The Italian word ‘lusso’ translates into ‘luxury’ in English so Ferrari Australia’s choice of a multi-million dollar Sydney harbourside mansion as the venue for the southern hemisphere debut of its equally luxurious new GTC4 Lusso couldn’t have been more appropriate.

Among the dignitaries at the launch was Flavio Manzoni, Senior Vice President of Design at Ferrari who penned the original sketches of the Lusso. He had previously worked on a range of models including the F12 Berlinetta and California T.

The GTC4 Lusso replaces the previous Ferrari FF, so named because it has four seats and four-wheel drive. Sensibly, the addition of four-wheel steering didn’t lead to the newcomer being called the FFF.

Although they’re often frowned upon by Ferrari purists four-seat versions have been around since 1960 when the first mainstream production model, the 250 GT/E, was launched. This and most subsequent models were really only 2+2s with the rear seats only suited to emergency use or short-distance trips – certainly not for comfortable grand touring.

Cue the GTC4 Lusso nee FF. At just under five metres long (a lot of which is bonnet) and nearly two metres wide Lusso is a big vehicle and once rear seat passengers overcome the inconvenience of entering through the front doors there’s pretty good space in the beautifully sculpted and finished individual seats, that’s despite a slight reduction in the car’s height.


Boot capacity is a useful 450 litres.

While clearly an evolution of the FF the styling of Lusso has been updated at the front with a larger front grille, new air vents and headlights. The most noticeable change comes at the rear where, in line with the shooting brake name that Ferrari has adopted, the car has a squarer, more wagon-like shape featuring a pair of high-mounted twin round taillights. There’s also a small spoiler embedded into the rear of the roof line to improve the car’s aerodynamics.

The interior of the Ferrari GTC4 Lusso oozes class with high quality materials, very Italian styling, a beautifully sculpted dashboard, electronic dials and a complex steering wheel that resembles that of a Formula 1 car.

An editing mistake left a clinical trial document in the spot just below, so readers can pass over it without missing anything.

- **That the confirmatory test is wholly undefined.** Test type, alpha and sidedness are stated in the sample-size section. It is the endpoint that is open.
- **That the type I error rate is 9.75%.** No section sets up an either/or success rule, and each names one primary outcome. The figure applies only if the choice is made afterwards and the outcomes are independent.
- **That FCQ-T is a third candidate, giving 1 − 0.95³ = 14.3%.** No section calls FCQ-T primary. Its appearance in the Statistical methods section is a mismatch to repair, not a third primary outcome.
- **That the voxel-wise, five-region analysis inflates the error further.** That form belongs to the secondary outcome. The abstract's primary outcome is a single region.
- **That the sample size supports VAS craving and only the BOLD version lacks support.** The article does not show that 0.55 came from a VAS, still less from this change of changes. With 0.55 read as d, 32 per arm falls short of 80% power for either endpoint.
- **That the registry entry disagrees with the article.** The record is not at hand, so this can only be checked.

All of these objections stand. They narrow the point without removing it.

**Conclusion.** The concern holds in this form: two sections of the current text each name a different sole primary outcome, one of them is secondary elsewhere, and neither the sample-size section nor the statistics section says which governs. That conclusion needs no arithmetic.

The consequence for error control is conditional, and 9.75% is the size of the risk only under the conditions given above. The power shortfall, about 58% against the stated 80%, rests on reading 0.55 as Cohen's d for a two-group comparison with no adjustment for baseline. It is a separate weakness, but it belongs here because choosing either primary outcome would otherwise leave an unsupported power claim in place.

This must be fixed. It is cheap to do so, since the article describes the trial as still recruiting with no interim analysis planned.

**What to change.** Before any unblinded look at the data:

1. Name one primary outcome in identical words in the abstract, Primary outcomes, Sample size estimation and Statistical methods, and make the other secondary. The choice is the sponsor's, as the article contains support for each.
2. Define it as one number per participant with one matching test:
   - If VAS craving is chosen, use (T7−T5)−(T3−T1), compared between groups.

The dashboard is right up to date in terms of infotainment technology with a 10.25-inch high-resolution touchscreen located in the centre of the dashboard that can be customised according to show preferred features. There’s even a second, narrow touchscreen directly in front of the front passenger that displays speed, engine revolutions, current gear, G-force and navigation as well as allowing music selection. The jury of drivers is still out on this interesting innovation!


GTC4 Lusso is powered by an upgraded version of the 6.3-litre V12 naturally-aspirated engine was used in the FF. Power has been increased from 650 to 690 horsepower (507 kW) at 8000 rpm and torque from 683 to 697 Newton metres, at a marginally lower 5750 revs but with 80 per cent available at 1750 revs.

The big Ferrari can skip over the zero to 100 km/h sprint in just 3.4 seconds on the way, if you’re travelling in the Northern Territory, to a top speed of 335 km/h.

Harnessing all this thrust is the new Ferrari-patented 4RM-S four-wheel drive and four-wheel steering system that integrates and controls the 4RM power transfer until, the rear-wheel steering, E-Diff and active damping.

Announcing prices up-front at the launch of cars in this class is generally considered to be a bit vulgar but Ferrari must have been sorely tempted to do so in this case because a cut of nearly $50,000 from the outgoing FF ($624,646) to the new GTC4 Lusso ($578,888) is quite significant. You could buy a high quality daily commuter with the saving.

Ferrari Australia has been taking orders, 45 to date, since the GTC4 Lusso was launched in March at the Geneva Motor show although the first deliveries won’t arrive until early next year.

We’re hoping to spend some time behind the wheel when a test vehicle travels around our capital cities and will report on it then, can’t wait.

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